Student: When we talk about multiples of whole numbers, do we just mean the times tables? Mentor: Sort of. Let's use an example to get this idea straight. Consider the number 3; what are the multiples of 3? The formal definition of a multiple of 3 is any number that three divides evenly or any number for which 3 is a factor. So, 27 is a multiple of 3 (since 27 / 3 = 9  a whole number), but 25 is not since 25 / 3 = 8 + a remainder of 1. Student: So anything in the 3 times table is going to be a multiple of 3. Are there other multiples of 3? Mentor: What do you think? Can I have a number that is not in the 3 times table that has 3 as a factor? Student: To have three as a factor, the number has to be equal to 3 times something, so I think all of the multiples of 3 are in the three times table. Mentor: Good. Can you list part of the three times table? Student: Sure:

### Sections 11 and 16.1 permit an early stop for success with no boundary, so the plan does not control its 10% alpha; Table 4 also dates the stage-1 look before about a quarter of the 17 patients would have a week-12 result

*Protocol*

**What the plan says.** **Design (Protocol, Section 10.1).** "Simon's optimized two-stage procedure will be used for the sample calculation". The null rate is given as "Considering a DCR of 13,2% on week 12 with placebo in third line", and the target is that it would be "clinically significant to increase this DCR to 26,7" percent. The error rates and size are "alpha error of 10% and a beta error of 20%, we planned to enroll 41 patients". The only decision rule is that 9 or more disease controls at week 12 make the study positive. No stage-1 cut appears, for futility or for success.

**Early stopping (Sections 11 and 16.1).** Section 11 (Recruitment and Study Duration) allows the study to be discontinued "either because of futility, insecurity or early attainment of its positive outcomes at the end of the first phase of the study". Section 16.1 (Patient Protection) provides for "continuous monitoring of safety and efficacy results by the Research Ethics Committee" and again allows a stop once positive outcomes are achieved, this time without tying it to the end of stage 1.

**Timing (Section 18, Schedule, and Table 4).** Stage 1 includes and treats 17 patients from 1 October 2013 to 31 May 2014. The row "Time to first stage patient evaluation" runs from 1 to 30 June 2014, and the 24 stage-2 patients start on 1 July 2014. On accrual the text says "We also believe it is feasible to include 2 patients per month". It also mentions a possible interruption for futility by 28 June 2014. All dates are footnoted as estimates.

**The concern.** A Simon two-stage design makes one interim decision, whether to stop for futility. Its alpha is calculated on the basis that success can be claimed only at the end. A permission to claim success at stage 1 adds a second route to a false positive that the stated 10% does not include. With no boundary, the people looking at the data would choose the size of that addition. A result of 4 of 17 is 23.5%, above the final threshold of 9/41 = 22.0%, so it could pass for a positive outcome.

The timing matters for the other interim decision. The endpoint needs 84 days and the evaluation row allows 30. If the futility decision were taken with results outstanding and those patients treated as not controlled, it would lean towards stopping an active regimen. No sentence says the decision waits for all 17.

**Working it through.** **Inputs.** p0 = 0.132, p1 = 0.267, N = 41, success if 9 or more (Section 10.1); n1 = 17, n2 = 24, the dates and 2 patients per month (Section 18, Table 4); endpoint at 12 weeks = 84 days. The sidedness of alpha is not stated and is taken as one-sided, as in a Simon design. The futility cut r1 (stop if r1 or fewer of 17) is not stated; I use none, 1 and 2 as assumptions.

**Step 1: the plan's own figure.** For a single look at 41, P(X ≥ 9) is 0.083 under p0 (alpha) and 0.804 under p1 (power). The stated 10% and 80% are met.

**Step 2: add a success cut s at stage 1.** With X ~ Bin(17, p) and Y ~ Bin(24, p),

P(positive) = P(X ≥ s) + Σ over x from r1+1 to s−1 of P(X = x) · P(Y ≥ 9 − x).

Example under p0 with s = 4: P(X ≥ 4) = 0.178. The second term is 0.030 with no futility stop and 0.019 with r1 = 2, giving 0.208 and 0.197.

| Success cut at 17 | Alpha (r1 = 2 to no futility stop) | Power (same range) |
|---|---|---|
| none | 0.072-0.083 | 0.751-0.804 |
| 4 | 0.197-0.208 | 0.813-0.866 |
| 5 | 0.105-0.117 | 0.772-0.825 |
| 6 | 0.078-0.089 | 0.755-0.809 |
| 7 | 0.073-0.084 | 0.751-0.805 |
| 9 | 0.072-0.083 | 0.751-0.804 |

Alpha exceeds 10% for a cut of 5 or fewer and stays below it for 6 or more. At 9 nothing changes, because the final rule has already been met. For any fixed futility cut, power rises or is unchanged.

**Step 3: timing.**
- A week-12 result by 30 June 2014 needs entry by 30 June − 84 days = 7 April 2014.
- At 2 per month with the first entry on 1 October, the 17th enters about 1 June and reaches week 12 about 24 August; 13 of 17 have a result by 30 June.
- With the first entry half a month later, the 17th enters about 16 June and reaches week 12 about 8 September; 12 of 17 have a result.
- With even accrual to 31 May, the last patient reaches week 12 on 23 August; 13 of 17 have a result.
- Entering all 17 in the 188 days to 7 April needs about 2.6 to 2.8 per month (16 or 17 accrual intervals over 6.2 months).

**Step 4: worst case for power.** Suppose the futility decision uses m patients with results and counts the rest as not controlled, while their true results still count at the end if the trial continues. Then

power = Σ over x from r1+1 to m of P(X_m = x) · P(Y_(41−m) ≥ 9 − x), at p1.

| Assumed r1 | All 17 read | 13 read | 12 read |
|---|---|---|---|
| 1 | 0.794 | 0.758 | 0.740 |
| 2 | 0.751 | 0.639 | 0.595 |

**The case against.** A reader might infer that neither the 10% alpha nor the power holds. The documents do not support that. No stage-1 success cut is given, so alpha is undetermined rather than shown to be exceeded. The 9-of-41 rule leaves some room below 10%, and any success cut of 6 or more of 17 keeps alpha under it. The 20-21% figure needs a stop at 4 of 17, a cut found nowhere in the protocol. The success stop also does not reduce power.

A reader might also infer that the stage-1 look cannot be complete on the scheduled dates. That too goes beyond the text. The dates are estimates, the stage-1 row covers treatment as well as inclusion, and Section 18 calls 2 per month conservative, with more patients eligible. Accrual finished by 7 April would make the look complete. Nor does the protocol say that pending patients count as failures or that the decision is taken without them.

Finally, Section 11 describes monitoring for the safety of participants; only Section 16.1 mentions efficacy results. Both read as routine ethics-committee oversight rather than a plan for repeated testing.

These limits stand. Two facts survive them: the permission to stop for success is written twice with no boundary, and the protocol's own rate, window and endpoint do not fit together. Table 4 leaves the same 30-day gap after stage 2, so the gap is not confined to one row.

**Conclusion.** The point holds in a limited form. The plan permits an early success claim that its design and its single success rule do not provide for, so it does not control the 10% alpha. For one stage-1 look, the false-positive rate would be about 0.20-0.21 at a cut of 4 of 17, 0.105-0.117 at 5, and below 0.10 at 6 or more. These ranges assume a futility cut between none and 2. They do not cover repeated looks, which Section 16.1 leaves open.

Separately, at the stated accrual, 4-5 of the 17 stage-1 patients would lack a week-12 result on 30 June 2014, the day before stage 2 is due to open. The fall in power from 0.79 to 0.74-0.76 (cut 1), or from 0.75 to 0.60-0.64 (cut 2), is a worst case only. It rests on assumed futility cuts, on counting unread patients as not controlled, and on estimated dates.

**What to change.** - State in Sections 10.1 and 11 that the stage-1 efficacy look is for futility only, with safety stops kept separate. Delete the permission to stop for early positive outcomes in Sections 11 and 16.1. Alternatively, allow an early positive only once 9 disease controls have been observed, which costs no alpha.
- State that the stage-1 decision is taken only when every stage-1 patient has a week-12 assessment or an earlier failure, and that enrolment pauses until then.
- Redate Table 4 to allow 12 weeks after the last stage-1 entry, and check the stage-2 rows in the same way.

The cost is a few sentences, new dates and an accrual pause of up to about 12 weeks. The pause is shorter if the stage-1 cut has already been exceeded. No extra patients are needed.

3 times 0 1 2 3 4 5 6 7 8 9 10 11 12 13 14 15 is 0 3 6 9 12 15 18 21 24 27 30 33 36 39 42 45